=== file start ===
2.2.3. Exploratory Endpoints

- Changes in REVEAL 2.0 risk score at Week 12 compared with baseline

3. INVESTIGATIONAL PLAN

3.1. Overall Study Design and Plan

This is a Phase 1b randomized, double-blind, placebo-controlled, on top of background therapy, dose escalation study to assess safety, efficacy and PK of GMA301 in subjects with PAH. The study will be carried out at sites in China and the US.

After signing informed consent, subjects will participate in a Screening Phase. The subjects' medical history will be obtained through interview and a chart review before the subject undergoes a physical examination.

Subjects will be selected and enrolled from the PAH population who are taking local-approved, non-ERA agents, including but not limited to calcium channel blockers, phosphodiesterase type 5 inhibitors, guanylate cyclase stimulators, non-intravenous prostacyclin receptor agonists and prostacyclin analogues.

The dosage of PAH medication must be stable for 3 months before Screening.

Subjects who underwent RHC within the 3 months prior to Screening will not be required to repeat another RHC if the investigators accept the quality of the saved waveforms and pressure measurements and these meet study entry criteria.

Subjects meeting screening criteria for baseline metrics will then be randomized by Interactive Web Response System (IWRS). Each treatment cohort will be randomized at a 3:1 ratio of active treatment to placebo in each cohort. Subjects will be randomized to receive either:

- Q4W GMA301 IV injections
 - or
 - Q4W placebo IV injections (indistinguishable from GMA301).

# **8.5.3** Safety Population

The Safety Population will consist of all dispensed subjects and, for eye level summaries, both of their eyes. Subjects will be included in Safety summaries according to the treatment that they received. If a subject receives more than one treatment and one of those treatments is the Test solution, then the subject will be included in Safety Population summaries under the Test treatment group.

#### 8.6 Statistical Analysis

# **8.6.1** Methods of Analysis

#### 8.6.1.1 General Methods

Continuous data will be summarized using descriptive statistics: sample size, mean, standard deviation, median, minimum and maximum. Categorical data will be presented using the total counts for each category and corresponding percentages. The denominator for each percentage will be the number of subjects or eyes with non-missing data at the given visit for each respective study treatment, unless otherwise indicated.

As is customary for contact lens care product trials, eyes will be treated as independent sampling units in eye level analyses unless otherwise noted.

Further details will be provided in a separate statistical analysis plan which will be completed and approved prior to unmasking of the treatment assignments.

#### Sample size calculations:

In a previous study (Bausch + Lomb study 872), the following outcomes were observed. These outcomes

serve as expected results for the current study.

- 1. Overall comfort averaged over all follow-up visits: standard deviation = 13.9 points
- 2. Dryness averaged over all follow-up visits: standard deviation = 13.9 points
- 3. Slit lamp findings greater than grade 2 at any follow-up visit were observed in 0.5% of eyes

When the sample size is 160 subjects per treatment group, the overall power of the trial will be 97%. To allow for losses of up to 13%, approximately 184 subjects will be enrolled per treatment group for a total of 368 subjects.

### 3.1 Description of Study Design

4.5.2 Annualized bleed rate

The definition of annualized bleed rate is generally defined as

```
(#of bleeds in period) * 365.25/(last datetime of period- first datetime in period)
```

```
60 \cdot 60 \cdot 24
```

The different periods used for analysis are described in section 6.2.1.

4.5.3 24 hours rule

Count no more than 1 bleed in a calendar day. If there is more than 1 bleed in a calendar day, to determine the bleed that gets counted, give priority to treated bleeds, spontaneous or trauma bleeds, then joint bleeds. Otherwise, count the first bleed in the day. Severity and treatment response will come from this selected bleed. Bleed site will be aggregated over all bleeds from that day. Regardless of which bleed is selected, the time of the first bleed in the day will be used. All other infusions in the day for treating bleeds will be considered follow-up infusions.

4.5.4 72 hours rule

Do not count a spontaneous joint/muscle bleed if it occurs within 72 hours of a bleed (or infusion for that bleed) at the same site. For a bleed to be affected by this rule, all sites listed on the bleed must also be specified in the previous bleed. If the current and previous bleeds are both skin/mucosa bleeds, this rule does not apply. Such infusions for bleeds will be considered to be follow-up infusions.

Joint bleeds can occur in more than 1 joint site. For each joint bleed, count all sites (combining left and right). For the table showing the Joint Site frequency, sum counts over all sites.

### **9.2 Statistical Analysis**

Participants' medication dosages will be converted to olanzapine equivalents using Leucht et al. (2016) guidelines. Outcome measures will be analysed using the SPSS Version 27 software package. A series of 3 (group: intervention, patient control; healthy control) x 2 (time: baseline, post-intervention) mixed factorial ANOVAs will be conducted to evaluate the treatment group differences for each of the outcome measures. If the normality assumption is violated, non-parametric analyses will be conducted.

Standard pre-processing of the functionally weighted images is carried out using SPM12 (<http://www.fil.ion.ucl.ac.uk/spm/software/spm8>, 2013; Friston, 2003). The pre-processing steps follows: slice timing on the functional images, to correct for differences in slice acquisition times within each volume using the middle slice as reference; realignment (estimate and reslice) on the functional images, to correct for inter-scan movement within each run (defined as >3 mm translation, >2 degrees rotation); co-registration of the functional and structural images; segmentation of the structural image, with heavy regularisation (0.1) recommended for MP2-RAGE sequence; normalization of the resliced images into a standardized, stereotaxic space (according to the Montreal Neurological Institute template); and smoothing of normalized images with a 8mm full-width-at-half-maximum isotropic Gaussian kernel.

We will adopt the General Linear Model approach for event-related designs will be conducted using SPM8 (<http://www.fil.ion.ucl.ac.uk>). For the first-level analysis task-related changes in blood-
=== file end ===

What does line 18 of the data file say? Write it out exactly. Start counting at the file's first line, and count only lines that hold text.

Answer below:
#### 8.6.1.1 General Methods